Andy Brown's taste in publishing is pretty spot-on for his Conundrum Press, even when it comes to lighter fare. Yves Pelletier & Pascal Girard's Fanny & Romeo is in essence a romantic comedy that has a number of side-alleys, but the author-artist duo keep it from drifting into cliche' or sloppy sentiment. It's cute, to be sure, but never quite strays into being unbearably twee. In part, that's because the two leads in the story (Fanny and Fabien) are not entirely sympathetic throughout the book, even if there's frequently good reason for their mutual antagonism. These aren't two nice, perfect people who are led through a series of merry mix-ups and contrived conflicts in order to attach a spine of a plot to the book. Instead, these are two damaged, conflicted people who frequently act out in inappropriate ways as a means to avoid confronting their real problems.
Fanny desperately wants to have a baby with her boyfriend Fabien. Fabien wants to wait until their lives are more stable--which is in some ways code for saying he wants her to be more stable as a person. When Fanny adopts a stray cat from a friend leaving the country, she instantly starts treating him like a person, as a sort of weird hybrid between boyfriend and child that sometimes happens when people substitute the affection of animals for humans. Fabien is allergic to the cat and gets sick around it (which Fanny blithely ignores much of the time), but he's also dismissive toward Fanny and doesn't respect her needs. Fabien grows increasingly frustrated when Fanny starts transferring all of her affection toward the cat, going as far as to rent a separate apartment for her to take care of the cat in. Pelletier does a nice job of playing up the sheer ridiculousness of Fanny's behavior while leaving a little room to offer some understanding of her desperate need to share love and receive it from her pet. Pelletier also notes that Fanny's stubborn need to have the cat forces her to grow up and put her talents as a graphic designer to real use.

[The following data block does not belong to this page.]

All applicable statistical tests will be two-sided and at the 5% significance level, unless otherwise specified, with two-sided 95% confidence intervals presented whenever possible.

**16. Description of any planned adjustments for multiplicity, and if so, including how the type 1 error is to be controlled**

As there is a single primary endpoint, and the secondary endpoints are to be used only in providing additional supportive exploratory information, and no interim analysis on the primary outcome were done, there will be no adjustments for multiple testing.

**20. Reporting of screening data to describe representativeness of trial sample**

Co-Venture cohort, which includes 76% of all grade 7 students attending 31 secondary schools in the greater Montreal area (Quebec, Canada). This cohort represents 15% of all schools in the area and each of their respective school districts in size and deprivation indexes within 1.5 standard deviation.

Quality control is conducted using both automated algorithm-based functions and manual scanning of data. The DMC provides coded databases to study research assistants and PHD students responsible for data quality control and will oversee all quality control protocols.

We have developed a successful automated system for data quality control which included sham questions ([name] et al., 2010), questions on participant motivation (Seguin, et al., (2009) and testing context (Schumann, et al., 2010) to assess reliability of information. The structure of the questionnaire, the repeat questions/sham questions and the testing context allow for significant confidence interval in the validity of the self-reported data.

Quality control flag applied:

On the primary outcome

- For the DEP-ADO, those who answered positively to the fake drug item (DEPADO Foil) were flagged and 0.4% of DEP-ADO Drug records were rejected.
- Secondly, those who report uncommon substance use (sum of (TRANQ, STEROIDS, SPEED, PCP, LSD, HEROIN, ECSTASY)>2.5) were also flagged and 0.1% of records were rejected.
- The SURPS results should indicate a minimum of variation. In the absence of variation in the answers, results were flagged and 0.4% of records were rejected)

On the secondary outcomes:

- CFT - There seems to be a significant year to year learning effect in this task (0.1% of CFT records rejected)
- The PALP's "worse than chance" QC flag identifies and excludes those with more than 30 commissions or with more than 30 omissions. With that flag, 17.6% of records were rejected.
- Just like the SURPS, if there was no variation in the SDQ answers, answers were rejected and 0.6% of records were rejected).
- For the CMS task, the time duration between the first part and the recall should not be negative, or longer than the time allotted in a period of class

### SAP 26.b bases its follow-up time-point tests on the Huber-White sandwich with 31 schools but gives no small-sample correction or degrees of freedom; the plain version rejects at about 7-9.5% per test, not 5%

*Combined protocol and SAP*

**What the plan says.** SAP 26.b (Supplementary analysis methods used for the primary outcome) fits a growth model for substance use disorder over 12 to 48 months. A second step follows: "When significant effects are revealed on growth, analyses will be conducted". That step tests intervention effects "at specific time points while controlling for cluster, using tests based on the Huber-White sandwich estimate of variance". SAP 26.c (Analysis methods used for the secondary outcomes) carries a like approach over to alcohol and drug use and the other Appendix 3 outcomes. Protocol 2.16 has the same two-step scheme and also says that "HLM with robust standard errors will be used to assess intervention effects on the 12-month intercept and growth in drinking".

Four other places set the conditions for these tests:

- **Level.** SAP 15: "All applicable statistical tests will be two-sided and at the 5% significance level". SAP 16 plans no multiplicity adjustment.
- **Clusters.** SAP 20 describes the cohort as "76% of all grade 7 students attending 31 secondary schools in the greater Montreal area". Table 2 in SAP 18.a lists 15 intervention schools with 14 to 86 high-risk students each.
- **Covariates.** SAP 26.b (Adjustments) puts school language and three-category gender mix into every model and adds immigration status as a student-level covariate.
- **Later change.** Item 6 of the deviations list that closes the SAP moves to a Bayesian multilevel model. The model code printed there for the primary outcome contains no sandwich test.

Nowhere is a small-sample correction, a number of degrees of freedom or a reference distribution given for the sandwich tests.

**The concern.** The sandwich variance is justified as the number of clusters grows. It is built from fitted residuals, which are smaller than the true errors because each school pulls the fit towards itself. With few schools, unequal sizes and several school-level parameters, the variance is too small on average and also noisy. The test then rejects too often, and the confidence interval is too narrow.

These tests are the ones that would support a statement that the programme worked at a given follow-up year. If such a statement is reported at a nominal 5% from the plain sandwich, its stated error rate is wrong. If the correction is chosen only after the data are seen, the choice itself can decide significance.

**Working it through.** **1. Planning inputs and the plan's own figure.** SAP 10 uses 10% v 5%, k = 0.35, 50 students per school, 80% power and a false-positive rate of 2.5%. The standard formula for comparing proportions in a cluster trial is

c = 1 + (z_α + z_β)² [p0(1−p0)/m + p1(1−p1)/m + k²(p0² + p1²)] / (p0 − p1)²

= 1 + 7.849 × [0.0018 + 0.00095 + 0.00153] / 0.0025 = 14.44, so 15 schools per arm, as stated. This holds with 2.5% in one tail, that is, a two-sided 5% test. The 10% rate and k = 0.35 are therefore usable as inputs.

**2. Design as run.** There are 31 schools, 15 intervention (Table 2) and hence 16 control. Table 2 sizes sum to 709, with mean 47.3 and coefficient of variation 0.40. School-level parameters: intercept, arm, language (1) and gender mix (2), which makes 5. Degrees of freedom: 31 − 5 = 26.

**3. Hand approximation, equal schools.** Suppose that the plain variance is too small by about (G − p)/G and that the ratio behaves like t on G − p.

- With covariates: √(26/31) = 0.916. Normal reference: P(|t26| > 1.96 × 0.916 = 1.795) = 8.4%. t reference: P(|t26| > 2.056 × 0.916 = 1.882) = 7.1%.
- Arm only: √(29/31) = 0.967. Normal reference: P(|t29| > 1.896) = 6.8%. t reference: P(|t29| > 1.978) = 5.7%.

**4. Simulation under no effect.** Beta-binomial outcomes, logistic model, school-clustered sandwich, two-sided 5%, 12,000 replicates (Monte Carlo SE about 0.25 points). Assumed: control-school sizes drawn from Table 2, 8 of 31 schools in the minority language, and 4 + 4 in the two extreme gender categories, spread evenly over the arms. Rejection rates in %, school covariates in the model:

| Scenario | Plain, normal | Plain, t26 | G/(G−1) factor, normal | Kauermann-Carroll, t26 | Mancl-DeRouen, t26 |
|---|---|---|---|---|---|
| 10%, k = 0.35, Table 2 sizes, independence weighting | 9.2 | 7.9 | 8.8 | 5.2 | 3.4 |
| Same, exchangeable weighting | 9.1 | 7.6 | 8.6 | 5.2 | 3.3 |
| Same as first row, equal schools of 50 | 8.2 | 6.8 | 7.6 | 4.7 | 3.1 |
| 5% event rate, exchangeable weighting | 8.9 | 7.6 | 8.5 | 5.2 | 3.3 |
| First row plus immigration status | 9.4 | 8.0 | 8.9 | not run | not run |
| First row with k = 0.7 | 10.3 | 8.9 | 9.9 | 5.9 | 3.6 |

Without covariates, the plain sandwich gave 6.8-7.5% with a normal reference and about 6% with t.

One of the big themes in the book is infidelity. Fanny's old boyfriend cheated on her (and she similarly was unable to get him to have kids--something that immediately changed with his new girlfriend's pregnancy), and she constantly suspects Fabien of stepping out on her as well. Just as her old boyfriend didn't want to have a kid with her, she sees Fabien inevitably following in his footsteps in other ways and seeing other women -- and his old girlfriend Kim in particular. Fanny's success and ability to cope while being alone is only heightened when she discovers that her cat isn't exactly faithful to her, either, as she is shocked to learn that the cat really belongs to a whole other family. The book ends with a reunion that while a bit soapy, is totally earned on the part of Fanny and mostly believable on the part of Fabien. Girard is really at his best here, channeling his inner Joann Sfar in the way he draws animals and uses color to flesh out characters' emotional states. The simplicity and clarity of his slightly ragged line matched with the softness of the watercolors adds a lot of restraint to the proceedings, whereas a more cutesy approach with digital color might have made the book unbearable. Instead, it's a clever, cute and entertaining book with some wise observations folded into the silly scenarios. It's a lightweight bit of fun that is firmly in the camp of what Kim Thompson once referred to as "good crap": stories aimed at a mainstream audience that are solidly constructed, entertaining and fun to look at.